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U.S. Marines on Edge in Baghdad

Some residents grab for guns in order to stop rampant looting in Iraq's capital. U.S. soldiers continue to fight pockets of resistance in Baghdad as everyone asks: Where is Saddam?

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The U.S. military is not a police force, say military officials.

Baghdad remained a dangerous no man's land as looters, some of them armed, claimed the streets while shop owners pleaded for help from passive U.S. marines.

"Is this your liberation?" one shopkeeper screamed at the crew of a U.S. tank, according to Reuters, as bands of young men looted his hardware store.

Tennis rackets, refigerators, office supplies, furniture, nothing was saved from the hands of Baghdad looters. There were reports of gunfire as local residents and business owners defended their wares, brandishing AK-47s.

Marines in the eastern part of the city set up a curfew from dusk until dawn on Friday, but officials said it wasn't the armed forces' job to police the capital.

"At no point do we see really becoming a police force," Army Brig. Gen. Vincent Brooks told a press conference. "We seek to create conditions of stability where people can walk the streets safely without looting, without violence, without exploding vehicles."

Marine officers in Baghdad underscored Brooks' message, saying there were still pockets of resistance in the Iraqi capital. "There's still people out there who want to kill us, so we can't let our guard down," one officer told Reuters.

But the situation is becoming more dire. Conditions at Baghdad hospitals became so severe that patients were advised to stay outside of the hospital rather than deal with the looters making off with supplies and other items. The Red Cross said Friday that the hospital system had all but collapsed as U.S. soldiers protected only a few hospitals.

Ein verwundeter irakischer Soldat wir in ein Bagdader Krankenhaus eingeliefert

A wounded Iraqi soldier is rushed through the emergency room at Yarmouk Hospital in Baghdad.

"Our great worry is the situation of chaotic insecurity in Baghdad," said a Red Cross spokeswoman.

Behind some hospitals and along the road near the airport, some Iraqis donned face masks and began the difficult work of burying the dead in shallow graves.

Regime leaders nowhere to be found

The regime that prompted the attack on Iraq was nowhere to be found. Coalition forces have begun circulating "most wanted" fliers listing 50 people the U.S. military considered to have been leaders of the Iraqi regime.

The fate of Saddam Hussein and his sons remained unclarified Friday, with Israeli intelligence reporting that members of the regime have begun appearing in Syria. U.S. Secretary of Defense Donald Rumsfeld has issued strong words of caution to the Syrian government, saying the United States would hold them responsible for any cooperation with the deposed Iraqi regime.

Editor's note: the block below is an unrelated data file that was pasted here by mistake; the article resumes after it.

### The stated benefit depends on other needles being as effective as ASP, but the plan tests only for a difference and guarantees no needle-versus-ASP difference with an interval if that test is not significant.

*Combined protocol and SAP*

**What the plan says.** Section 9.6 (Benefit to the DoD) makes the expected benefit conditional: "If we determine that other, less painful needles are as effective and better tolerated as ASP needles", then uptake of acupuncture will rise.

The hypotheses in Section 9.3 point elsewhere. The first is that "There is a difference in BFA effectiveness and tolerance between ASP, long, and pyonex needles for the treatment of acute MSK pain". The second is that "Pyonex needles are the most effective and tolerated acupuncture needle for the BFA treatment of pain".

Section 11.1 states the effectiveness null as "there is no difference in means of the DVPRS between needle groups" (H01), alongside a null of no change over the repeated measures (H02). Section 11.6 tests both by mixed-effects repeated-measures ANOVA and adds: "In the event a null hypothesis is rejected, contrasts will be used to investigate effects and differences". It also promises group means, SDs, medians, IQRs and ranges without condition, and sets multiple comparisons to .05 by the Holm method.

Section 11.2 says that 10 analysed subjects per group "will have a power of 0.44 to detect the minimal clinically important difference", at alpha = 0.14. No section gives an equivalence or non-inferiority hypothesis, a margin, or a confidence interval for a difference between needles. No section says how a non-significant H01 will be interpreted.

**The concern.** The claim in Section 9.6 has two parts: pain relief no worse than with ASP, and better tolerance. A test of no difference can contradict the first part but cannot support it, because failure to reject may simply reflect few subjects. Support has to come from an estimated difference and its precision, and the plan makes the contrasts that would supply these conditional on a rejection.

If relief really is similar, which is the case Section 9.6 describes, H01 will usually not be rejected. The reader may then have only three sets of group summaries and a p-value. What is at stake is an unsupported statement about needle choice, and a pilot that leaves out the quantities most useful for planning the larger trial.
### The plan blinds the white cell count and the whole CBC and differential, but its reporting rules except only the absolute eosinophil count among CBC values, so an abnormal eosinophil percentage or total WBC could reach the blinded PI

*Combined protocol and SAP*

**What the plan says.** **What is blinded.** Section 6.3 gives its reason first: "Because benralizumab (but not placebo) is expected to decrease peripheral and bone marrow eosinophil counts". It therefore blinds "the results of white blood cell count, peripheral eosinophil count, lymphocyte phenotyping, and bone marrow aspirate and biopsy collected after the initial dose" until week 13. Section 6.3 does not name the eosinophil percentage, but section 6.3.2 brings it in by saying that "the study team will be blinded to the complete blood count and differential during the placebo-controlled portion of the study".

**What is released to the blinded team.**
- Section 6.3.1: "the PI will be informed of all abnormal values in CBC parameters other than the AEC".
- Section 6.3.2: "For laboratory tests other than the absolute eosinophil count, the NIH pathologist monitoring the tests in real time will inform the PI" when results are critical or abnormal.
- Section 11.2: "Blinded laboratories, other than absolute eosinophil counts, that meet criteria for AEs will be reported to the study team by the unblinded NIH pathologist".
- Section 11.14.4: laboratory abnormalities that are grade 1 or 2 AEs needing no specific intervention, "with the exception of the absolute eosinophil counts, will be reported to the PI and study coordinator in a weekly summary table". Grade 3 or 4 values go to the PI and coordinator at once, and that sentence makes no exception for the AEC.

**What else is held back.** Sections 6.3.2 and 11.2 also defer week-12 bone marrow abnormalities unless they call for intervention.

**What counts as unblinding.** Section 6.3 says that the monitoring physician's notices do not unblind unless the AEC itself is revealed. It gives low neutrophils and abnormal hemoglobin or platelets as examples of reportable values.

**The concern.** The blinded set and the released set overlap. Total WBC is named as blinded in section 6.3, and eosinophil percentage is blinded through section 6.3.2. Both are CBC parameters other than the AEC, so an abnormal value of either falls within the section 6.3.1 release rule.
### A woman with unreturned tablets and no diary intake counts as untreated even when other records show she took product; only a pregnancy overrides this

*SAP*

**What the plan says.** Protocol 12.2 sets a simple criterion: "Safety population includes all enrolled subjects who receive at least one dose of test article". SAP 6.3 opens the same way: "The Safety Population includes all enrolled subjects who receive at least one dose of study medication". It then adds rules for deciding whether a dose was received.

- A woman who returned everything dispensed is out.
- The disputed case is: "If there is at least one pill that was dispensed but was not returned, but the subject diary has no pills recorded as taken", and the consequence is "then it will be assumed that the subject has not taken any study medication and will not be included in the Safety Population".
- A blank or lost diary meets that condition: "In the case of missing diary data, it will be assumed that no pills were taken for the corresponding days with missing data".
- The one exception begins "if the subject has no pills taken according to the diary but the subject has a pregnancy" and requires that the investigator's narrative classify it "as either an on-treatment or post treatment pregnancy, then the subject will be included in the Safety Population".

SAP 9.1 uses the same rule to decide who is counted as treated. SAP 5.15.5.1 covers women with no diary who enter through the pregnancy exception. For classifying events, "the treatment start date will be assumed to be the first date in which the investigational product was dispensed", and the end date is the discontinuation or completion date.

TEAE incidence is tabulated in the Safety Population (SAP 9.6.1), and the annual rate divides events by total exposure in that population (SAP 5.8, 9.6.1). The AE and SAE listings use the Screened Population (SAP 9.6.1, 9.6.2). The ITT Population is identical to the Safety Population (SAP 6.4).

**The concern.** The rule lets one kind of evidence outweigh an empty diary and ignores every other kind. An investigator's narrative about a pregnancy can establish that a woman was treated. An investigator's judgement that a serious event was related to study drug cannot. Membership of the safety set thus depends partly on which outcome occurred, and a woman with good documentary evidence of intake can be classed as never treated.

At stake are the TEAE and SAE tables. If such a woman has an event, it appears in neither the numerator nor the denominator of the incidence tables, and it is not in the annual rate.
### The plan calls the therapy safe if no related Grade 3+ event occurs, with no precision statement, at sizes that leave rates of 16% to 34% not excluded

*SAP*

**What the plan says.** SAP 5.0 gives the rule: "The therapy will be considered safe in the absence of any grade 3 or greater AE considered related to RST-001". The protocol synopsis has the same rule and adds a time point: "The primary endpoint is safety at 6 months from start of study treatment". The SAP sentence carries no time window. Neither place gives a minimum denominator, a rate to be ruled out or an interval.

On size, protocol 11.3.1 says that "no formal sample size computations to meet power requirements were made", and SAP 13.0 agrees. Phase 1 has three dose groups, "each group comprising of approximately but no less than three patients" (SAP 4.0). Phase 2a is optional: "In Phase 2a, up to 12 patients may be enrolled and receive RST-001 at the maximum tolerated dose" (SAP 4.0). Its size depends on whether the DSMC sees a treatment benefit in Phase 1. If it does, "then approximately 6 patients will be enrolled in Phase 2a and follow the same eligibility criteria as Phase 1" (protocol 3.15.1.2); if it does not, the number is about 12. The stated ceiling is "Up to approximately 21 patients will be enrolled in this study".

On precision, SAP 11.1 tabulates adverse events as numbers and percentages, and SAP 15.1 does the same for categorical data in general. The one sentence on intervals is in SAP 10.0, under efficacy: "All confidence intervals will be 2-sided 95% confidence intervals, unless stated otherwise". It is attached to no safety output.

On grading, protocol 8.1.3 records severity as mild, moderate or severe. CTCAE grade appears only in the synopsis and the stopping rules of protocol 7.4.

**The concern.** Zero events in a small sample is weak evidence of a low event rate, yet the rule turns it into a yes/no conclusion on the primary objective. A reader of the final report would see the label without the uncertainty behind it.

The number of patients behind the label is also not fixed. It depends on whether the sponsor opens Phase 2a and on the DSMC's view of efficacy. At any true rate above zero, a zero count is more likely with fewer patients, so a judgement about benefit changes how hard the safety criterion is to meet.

Also missing have been large caches of chemical and biological weapons, the weapons of mass destruction whose existence prompted the Bush administration to go to war in the first place. Soldiers have been finding gas masks and emergency kits at shelled-out palaces and bunkers but have so far uncovered very little evidence of chemical and biological weapons.

Mosul falls without much of a fight, Tikrit next?

With most of the country securely in coalition hands, U.S. forces focused on Hussein's hometown of Tikrit in northern Iraq Friday. The city, where military officials expect fierce resistance from remnants of Hussein's Republican Guard, has been bombed repeatedly by allied planes.

Iraq’s third-largest city, Mosul, fell to U.S. troops and their Kurdish allies on Friday, eliminating one of Hussein’s last major strongholds.

According to Western media reports, Iraqi forces retreated out of Mosul enabling Kurdish peshmerga fighters and U.S. special forces to take the city without a fight. The other large city in the north, the oil rich town of Kirkuk, fell on Thursday. Eyewitnesses said there was widespread looting in both Mosul and Kirkuk.

A U.S. Central Command spokesman in Qatar said the entire Iraqi 5th Army Corps had surrendered near Mosul. He said the coalition was deciding whether to take the soldiers as prisoners of war or simply let them put down their arms and return home.

U.S. forces were also able to secure Kirkuk’s strategically important oilfields, Reuters reported. Capable of pumping 900,000 barrels per day, the vast Kirkuk field had been producing 40 percent of Iraq's prewar exports.

At the same time, Kurdish commanders said they were preparing to withdraw from around Kirkuk to assuage Turkish concerns.

"They will go out of Kirkuk immediately when American forces replace them," said Jalal Talabani, leader of the Patriotic Union of Kurdistan, one of the two leading Iraqi Kurdish parties.

Compiled by DW-WORLD staff with information from wire services.

Note: Information on troop movements, victims and damage estimates are based on information from parties involved in the war and cannot be independently verified.